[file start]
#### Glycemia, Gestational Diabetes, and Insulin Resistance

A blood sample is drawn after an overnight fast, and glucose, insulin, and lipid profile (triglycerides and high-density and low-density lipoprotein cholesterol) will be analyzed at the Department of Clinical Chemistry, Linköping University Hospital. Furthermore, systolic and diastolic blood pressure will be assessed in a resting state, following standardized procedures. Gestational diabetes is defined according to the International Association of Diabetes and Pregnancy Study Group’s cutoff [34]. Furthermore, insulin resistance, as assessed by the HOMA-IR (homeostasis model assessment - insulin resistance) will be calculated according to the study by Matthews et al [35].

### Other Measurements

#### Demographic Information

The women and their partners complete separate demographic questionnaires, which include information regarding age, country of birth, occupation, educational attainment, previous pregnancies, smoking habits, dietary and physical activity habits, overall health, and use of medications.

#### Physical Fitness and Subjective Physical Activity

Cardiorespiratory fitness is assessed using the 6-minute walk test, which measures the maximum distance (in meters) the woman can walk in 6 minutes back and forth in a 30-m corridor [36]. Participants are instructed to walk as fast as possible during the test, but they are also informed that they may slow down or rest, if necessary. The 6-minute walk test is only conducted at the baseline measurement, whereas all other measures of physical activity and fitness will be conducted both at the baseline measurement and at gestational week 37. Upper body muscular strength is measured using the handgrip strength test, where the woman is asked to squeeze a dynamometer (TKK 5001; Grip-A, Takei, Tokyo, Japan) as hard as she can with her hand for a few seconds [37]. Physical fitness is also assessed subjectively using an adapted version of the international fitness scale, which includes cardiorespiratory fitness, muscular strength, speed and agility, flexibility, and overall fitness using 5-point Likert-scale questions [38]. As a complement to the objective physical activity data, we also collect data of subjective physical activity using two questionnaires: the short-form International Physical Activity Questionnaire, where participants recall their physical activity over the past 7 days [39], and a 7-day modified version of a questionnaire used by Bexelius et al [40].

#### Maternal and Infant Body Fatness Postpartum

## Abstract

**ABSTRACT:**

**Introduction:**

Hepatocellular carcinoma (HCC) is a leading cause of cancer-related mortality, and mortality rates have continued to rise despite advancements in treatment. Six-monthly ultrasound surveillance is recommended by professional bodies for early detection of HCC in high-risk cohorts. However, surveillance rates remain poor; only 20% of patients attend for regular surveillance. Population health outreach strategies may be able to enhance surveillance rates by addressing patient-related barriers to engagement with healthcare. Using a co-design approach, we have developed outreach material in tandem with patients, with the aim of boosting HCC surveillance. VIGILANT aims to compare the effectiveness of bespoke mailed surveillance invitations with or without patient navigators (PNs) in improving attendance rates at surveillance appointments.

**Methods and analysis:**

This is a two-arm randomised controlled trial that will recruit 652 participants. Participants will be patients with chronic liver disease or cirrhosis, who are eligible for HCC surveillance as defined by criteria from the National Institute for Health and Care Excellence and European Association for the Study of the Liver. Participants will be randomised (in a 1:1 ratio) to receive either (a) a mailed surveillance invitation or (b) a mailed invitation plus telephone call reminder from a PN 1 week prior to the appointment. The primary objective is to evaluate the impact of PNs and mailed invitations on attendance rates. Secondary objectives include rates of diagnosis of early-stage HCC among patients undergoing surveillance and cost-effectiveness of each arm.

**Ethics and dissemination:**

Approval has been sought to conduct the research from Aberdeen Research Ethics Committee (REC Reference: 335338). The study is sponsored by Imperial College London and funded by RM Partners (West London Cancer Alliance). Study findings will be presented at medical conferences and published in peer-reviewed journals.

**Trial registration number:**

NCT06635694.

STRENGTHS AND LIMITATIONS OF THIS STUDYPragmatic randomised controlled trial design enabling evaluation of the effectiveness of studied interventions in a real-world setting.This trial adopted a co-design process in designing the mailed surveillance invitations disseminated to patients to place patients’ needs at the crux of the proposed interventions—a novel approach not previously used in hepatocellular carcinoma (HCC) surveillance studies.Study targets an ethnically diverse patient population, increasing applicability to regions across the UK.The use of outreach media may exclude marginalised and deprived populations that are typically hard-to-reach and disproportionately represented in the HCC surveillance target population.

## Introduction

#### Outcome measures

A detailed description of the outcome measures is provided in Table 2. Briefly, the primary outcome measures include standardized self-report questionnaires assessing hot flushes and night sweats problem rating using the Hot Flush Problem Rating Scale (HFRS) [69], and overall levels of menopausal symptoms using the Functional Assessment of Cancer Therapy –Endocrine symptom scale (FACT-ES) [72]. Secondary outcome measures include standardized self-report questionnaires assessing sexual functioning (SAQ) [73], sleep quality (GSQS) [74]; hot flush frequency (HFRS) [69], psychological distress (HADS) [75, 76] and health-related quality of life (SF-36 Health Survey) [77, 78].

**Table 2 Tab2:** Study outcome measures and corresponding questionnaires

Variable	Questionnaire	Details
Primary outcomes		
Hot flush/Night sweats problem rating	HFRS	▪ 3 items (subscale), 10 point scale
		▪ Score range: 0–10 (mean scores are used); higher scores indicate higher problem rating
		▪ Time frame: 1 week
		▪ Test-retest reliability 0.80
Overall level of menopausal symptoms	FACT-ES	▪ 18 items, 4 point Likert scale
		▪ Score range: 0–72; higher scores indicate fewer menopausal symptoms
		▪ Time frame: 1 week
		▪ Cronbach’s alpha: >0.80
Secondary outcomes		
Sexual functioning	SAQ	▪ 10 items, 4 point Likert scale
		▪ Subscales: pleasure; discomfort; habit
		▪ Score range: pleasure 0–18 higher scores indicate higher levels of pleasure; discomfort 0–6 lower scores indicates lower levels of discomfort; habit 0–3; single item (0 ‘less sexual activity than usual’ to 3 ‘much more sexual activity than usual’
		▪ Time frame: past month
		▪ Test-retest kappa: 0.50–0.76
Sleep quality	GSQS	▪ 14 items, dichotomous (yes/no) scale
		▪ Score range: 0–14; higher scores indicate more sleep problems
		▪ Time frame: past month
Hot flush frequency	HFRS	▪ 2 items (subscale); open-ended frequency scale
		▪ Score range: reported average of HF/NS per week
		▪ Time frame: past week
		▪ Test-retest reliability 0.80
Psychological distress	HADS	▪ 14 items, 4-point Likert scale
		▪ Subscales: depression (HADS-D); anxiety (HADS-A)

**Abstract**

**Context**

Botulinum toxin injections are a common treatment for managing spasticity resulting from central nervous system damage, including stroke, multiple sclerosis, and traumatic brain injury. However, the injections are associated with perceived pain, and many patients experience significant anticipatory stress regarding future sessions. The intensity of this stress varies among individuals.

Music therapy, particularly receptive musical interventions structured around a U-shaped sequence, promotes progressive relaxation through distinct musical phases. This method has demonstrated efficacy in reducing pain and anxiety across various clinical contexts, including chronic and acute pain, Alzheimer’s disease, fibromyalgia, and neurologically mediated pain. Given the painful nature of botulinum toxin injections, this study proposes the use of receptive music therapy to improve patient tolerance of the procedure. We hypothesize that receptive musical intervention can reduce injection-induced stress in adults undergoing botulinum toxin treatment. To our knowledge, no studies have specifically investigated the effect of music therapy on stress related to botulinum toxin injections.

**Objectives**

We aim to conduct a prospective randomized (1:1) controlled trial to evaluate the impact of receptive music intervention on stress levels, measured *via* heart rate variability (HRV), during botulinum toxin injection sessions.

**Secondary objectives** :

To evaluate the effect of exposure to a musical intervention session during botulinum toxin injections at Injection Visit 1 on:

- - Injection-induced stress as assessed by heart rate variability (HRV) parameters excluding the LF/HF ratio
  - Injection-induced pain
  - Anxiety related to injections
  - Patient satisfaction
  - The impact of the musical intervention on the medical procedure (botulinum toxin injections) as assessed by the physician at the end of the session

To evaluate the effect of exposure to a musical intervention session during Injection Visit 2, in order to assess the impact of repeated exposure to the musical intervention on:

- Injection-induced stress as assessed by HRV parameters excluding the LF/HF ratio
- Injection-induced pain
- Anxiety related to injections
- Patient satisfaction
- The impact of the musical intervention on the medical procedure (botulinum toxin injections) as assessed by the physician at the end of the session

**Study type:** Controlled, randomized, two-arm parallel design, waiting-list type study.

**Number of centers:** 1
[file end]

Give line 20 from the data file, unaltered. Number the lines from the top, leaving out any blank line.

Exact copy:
## Introduction